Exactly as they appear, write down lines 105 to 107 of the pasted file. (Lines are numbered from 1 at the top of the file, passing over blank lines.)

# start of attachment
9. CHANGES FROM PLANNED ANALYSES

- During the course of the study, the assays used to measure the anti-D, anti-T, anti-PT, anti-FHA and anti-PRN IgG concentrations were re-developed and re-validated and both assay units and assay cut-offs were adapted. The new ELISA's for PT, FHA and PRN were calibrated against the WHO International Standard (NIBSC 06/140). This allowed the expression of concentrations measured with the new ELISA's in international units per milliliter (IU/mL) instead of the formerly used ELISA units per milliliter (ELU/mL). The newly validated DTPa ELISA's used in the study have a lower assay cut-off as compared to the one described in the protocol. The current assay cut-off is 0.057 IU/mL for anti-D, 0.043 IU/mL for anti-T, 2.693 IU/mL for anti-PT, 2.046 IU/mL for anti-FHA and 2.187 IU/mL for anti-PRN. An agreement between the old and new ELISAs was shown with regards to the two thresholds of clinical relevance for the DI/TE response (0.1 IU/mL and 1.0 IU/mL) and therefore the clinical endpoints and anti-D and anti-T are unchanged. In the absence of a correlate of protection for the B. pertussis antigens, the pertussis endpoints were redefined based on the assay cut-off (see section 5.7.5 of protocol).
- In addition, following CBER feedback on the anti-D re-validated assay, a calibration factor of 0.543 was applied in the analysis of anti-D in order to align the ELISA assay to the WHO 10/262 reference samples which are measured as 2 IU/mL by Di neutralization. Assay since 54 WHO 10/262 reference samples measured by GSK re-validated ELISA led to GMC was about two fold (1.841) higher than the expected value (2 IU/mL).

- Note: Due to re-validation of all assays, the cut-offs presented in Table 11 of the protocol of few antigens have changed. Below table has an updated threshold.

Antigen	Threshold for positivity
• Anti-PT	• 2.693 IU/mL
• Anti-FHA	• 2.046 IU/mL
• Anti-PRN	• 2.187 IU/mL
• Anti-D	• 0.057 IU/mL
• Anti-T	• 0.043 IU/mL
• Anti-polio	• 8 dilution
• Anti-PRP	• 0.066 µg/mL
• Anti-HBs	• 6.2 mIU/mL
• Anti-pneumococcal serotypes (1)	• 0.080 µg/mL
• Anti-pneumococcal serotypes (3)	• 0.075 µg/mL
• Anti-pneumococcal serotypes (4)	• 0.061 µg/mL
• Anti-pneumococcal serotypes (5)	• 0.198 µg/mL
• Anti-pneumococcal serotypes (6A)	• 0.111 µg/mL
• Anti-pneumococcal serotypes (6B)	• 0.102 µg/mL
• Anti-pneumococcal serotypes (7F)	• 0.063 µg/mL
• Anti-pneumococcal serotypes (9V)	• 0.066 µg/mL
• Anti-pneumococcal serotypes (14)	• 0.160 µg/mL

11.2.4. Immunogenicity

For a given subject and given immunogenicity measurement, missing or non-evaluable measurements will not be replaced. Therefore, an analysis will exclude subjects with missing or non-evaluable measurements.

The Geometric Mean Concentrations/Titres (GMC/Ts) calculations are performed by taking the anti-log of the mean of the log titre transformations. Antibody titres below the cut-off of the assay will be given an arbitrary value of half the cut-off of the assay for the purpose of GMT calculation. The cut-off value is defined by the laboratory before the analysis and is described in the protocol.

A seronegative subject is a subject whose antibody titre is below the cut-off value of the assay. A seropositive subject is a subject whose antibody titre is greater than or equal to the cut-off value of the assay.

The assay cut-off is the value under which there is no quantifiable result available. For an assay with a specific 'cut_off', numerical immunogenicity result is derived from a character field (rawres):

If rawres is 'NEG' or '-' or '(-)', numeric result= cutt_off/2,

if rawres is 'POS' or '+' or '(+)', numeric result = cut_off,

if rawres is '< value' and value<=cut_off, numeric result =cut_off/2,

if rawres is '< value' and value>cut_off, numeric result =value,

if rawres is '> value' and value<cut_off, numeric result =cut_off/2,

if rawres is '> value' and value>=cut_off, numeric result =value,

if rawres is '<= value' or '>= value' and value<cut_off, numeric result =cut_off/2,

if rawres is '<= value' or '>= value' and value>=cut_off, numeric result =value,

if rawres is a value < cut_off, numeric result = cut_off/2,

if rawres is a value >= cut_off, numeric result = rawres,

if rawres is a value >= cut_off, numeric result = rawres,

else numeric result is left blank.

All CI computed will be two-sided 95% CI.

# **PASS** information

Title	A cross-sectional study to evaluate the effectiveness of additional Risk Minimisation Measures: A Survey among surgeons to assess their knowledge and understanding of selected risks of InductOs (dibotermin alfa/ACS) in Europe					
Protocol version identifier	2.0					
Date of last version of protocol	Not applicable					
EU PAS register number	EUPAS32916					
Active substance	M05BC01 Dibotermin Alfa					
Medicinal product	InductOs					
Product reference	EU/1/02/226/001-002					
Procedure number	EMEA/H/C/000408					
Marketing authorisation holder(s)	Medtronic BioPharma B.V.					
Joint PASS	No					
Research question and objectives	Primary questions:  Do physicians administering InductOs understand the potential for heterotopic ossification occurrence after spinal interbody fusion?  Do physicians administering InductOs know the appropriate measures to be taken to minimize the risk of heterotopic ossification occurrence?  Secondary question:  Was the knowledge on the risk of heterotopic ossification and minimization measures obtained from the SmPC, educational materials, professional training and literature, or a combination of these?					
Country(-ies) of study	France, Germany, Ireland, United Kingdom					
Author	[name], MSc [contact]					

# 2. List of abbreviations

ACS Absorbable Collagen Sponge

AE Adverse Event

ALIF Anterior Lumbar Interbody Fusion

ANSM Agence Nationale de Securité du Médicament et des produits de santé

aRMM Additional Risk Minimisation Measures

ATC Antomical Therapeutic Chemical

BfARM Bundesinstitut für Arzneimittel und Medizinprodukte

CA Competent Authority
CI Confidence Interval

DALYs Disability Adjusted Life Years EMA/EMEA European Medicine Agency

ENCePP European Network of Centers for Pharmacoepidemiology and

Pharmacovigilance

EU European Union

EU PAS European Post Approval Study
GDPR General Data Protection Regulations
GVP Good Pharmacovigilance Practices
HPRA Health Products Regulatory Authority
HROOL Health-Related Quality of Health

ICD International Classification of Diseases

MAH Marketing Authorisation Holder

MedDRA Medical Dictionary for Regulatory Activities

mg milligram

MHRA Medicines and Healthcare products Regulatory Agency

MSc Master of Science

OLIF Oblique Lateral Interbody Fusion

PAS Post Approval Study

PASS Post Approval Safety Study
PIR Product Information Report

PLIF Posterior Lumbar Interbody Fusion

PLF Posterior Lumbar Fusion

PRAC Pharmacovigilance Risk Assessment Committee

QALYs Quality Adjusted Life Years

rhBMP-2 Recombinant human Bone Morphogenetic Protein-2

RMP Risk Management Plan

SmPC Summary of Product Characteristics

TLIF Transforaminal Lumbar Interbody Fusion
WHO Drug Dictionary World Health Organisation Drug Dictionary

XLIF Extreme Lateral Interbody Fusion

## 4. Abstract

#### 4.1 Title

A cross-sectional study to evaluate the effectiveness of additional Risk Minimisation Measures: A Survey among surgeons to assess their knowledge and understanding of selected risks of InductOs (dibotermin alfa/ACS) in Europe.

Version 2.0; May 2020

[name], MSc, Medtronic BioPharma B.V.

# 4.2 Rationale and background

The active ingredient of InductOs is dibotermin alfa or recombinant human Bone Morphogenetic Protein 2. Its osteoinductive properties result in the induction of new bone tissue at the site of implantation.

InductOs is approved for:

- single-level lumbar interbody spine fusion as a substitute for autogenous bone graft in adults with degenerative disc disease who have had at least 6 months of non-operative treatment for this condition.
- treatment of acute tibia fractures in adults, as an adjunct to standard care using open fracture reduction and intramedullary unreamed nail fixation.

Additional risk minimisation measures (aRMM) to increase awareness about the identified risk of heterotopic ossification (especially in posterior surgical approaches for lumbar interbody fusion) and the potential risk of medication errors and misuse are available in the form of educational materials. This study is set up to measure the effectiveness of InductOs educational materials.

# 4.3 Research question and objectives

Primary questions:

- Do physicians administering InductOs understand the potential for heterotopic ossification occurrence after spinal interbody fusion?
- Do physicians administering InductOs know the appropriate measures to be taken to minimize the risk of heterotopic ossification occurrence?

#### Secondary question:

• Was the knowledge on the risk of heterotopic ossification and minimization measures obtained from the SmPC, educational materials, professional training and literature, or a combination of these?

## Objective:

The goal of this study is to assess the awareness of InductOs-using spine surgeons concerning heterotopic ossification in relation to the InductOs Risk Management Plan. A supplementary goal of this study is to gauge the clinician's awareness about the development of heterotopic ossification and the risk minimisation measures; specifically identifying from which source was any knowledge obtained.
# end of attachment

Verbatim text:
# 4.3 Research question and objectives

Primary questions:

- Do physicians administering InductOs understand the potential for heterotopic ossification occurrence after spinal interbody fusion?